. Similarly, cohesion is normally distributed with a mean
c
and standard deviation
c
as shown in table 3.2.
The distribution is further verified through KS test and is assumed as normally distributed. For
probability distributions, the mean and standard deviation values used for cohesion and friction
in Level 2 and Level 3 reliability methods are shown in table 3.2. In order to avoid the negativity
at the tails related to normal distributed cohesion, calculations regarding cohesion are carried out
for both normal and lognormal distribution while performing Monte Carlo simulation in Level 3
reliability method. This is done since Monte Carlo simulation is considered to be the most
accurate way of estimating the probability of failure. Lognormal distribution thus helps in
keeping the probability density function in the positive region.
Table 3. 1: Data for friction and cohesion at the interface (3IWRDD ICOLD, 2011)
Sample
Friction angle
()
Cohesion
c (MPa)
1 45 0.5
2 37 0.3
3 46 0.3
4 45 0.7
5 49 0.8
6 53 0.2
7 54 0.6
8 45 0.0
9 49 0.1
10 60 0.2
11 63 0.2
12 62 0.4
13 60 0.7
14 56 0.1
15 62 0.4
23
Table 3. 2: Mean and standard deviation values used for friction and cohesion
Probability distribution
Friction angle
()
Cohesion
c (MPa)
Mean
Normal
distribution
52.4 0.3667
Lognormal
distribution
1.19
Standard
deviation
Normal
distribution
7.989 0.2468
Lognormal
distribution
0.6116
3.1.4. Deterministic variables
The considered deterministic variables are
 Concrete density (kN/m
3
)
 Water density (kN/m
3
)
 Water Pressure P (kN/m
2
)
 Selfweight of the dam W (kN/m)
 Horizontal load due to water pressure acting on the upstream face of the dam H
(kN/m)
 Uplift load acting on the base of the dam U (kN/m)
 Tensile stress (kN/m
2
)
 Moment of inertia I (m
4
)
All the load variables are considered as deterministic. Some of the variables are considered
constant throughout the calculations while some have their values determined according to the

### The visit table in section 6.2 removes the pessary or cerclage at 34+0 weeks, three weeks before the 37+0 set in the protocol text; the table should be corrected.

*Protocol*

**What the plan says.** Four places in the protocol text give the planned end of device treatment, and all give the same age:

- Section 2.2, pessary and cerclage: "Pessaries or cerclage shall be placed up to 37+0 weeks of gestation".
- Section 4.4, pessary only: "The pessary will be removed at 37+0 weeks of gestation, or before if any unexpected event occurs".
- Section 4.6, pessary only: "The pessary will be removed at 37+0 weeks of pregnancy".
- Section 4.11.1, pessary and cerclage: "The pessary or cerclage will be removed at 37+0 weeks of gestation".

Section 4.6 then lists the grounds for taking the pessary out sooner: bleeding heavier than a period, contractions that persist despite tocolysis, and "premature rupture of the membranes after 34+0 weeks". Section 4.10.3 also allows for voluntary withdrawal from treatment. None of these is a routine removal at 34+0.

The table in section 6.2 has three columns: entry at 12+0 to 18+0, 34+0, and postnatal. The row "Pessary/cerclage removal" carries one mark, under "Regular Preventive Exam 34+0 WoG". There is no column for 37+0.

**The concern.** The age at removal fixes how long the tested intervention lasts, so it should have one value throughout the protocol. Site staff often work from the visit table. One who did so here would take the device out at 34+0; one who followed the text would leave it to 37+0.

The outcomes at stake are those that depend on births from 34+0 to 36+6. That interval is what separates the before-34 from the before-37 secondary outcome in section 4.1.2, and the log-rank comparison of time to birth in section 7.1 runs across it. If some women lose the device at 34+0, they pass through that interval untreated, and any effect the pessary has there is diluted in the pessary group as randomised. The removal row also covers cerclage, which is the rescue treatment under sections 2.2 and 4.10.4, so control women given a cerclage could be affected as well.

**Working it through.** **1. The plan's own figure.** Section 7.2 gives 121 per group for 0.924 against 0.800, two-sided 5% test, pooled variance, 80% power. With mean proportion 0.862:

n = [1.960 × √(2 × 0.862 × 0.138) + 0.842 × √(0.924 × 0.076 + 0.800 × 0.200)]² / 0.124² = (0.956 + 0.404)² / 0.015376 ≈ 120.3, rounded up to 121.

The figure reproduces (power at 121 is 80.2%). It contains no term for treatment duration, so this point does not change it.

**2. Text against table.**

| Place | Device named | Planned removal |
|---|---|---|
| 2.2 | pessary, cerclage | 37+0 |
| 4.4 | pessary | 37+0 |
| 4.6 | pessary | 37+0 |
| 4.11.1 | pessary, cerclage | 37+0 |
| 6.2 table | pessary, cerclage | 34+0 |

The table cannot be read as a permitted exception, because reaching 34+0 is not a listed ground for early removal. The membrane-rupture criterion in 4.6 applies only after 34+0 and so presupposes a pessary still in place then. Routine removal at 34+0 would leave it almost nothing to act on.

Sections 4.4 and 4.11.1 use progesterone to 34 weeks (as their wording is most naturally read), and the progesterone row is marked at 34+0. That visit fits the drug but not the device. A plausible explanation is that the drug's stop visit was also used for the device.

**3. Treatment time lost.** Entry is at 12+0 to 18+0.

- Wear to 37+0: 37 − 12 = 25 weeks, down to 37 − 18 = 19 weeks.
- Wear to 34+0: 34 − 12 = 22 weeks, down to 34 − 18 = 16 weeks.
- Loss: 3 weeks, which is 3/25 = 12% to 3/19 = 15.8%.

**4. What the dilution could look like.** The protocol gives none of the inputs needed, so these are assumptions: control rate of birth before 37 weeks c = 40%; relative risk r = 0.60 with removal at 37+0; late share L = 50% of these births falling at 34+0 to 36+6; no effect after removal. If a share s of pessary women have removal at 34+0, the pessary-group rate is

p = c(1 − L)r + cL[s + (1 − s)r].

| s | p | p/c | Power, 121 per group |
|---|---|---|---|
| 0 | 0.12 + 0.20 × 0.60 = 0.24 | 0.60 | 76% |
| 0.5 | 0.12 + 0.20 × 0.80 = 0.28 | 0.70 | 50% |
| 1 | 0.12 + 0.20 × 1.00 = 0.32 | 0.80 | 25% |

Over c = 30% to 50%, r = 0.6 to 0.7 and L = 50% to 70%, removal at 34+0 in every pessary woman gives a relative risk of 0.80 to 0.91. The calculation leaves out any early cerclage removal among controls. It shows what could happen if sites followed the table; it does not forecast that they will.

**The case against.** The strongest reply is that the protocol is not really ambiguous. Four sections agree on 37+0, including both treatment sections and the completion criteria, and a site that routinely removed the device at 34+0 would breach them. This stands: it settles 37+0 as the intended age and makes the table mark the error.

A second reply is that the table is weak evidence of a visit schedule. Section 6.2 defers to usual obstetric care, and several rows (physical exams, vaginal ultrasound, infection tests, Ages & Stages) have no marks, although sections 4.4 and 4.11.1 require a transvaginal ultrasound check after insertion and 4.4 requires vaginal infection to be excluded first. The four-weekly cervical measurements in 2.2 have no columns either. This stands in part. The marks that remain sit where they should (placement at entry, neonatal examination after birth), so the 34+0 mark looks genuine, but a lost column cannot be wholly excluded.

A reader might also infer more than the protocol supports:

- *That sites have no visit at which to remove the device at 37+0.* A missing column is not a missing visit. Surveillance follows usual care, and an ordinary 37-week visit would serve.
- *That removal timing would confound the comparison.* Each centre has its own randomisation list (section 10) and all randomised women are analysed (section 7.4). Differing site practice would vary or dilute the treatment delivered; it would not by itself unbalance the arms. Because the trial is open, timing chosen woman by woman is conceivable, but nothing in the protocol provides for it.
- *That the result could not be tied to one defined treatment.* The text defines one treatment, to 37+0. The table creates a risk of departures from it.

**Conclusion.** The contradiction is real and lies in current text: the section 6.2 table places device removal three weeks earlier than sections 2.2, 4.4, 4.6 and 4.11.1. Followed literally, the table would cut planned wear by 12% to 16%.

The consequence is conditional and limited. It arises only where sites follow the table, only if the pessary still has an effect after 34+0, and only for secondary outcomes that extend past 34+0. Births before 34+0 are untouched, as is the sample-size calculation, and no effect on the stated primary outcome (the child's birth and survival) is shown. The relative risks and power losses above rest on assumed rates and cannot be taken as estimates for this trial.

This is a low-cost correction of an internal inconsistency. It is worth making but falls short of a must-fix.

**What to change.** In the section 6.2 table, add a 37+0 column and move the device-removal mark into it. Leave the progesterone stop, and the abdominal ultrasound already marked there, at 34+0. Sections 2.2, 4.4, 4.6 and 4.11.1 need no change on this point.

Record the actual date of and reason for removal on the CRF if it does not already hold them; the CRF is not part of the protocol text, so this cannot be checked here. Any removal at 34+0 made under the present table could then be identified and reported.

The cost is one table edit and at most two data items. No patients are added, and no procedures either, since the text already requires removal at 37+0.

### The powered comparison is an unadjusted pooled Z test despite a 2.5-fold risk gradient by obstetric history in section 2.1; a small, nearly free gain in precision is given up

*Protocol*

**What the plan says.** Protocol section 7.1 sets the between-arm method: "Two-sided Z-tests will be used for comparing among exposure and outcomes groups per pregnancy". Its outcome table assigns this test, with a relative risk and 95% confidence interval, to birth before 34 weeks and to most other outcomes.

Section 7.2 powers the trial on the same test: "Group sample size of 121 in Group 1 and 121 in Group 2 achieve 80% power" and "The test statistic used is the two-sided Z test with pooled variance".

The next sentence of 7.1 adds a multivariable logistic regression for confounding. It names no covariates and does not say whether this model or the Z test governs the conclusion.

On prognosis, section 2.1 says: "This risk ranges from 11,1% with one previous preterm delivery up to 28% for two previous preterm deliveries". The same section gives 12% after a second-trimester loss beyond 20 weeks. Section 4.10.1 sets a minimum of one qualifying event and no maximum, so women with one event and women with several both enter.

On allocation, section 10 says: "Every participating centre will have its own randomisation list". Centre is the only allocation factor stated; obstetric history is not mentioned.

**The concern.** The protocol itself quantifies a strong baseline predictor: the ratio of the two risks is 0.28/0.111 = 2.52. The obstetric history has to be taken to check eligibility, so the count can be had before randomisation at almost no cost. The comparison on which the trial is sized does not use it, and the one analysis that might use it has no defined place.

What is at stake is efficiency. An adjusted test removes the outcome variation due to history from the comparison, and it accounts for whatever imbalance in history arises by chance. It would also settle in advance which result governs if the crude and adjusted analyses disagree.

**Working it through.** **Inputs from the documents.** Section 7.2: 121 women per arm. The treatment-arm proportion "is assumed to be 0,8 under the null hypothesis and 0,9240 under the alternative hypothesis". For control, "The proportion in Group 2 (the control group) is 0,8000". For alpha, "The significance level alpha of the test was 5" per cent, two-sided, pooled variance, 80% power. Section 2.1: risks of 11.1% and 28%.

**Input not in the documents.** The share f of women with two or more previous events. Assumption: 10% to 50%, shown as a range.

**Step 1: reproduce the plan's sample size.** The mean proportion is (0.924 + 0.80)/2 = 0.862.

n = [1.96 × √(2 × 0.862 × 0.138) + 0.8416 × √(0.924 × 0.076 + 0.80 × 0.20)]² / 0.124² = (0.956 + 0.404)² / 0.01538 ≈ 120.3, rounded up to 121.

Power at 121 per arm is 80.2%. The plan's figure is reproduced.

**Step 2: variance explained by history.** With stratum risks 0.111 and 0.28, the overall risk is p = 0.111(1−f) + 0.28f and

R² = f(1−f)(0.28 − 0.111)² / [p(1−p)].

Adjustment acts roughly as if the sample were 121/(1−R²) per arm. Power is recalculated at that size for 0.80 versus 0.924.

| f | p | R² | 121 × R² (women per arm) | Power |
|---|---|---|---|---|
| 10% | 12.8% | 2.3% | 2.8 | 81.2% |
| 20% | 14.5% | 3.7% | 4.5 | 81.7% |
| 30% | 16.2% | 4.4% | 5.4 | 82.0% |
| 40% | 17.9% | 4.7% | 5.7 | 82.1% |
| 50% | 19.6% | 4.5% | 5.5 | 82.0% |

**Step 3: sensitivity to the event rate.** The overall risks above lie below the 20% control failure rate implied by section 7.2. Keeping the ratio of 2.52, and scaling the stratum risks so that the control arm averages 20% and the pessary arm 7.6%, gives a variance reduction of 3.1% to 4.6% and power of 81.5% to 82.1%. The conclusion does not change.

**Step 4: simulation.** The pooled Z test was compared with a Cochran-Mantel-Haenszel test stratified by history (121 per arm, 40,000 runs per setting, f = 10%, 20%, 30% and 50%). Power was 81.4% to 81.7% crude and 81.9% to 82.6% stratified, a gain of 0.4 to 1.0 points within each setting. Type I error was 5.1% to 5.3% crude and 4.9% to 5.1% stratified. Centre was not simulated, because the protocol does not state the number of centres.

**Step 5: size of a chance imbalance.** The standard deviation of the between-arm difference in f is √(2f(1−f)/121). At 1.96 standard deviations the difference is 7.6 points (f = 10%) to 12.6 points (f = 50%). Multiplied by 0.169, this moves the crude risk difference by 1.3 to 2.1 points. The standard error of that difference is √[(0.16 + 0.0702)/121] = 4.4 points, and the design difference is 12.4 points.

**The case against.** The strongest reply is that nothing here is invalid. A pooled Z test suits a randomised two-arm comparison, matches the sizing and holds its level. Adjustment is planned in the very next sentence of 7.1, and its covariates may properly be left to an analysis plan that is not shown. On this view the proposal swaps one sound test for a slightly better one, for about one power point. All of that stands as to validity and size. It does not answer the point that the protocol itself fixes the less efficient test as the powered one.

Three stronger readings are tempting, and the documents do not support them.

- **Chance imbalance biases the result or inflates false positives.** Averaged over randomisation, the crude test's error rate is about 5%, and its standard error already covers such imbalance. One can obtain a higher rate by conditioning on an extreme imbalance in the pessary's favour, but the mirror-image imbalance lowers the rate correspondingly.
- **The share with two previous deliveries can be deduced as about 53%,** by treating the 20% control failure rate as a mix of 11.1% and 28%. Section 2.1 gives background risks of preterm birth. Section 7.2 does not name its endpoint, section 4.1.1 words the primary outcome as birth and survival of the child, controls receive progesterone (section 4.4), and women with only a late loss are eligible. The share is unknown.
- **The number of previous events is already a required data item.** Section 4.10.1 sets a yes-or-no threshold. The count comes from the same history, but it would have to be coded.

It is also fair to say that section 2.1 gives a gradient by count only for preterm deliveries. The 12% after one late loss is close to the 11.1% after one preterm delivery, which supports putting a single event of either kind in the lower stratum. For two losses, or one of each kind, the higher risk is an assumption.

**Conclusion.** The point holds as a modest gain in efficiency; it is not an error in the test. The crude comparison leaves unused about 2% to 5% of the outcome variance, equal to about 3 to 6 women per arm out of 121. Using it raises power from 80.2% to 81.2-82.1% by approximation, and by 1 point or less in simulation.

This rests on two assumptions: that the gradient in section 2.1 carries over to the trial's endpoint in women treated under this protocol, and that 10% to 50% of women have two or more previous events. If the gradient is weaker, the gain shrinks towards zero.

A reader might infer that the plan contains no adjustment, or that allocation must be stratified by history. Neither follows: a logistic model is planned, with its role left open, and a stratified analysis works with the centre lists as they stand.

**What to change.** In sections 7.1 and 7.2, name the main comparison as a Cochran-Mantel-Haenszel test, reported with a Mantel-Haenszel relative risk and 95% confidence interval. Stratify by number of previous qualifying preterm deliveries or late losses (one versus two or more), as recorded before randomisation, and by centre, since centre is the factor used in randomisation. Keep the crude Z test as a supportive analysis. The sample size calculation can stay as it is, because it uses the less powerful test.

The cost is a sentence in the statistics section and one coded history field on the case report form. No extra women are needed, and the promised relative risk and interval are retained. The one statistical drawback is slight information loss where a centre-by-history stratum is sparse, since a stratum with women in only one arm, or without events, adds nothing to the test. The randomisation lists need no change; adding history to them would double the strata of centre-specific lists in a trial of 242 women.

varying load conditions.
3.1.5. Load cases
Two cases of drain effectiveness are considered as shown in Figure 3.2, with discrete
probabilities associated:
Case A: Drains effective
Case B: Drains not effective
24
Figure 3.2 Case A. Drains effective and Case B. Drains ineffective
3.1.6. Limit states
The equation used for calculating factor of safety is expressed as
H
c A U W
SF
+
=
) tan( ) (
(3.1)
The limit state function used to estimate the probability of failure while using Level 2 reliability
method (Taylors series approximation) is expressed as
0 1
) tan( ) (
=
+
H
c A U W
(3.2)
3.2. Calculation methods
In the benchmark problem, five water levels are given in meters over the damfoundation contact
plane for which the sliding stability will be calculated. Water levels are 75, 78, 80, 82 and 85
meters. All the calculations are performed for a 1m length of the dam.
A model of the behavior is generated for the dam and the following techniques are used to
calculate the stability
 Calculation of factor of safety against sliding.
 Estimation of probability of failure using Level 2 reliability method (First Order
Second Moment (FOSM) Taylors series approximation).
 Estimation of probability of failure using Level 2 FORM (First Order Reliability
Method) and the HasoferLind safety index.
 Estimation of probability of failure using the Level 3 reliability method i.e. Monte
Carlo simulation.
25
3.2.1. Factor of safety F.O.S
The methodology used for calculating the factor of safety is almost the same for both effective
and ineffective drains. The methodology among the two cases only varies during the calculation
of uplift pressure because of different drainage conditions as discussed in Appendix A. From the
given geometry and material properties of the dam, the weight of the dam can be calculated. As
can be seen in Figure 3.3, for the ease of calculation, the weight of the structure is divided into
two parts W1 and W2. These weights are then multiplied by their respective densities to get the
total weight.
Drain Effective Drain Ineffective
Figure 3.3: Forces acting on the dam
W1 = l5
c
(3.3)
W2 = 0.5(l 5)b
c
(3.4)
Where
c
is the density of concrete
Weight of dam W = W1+W2 (3.5)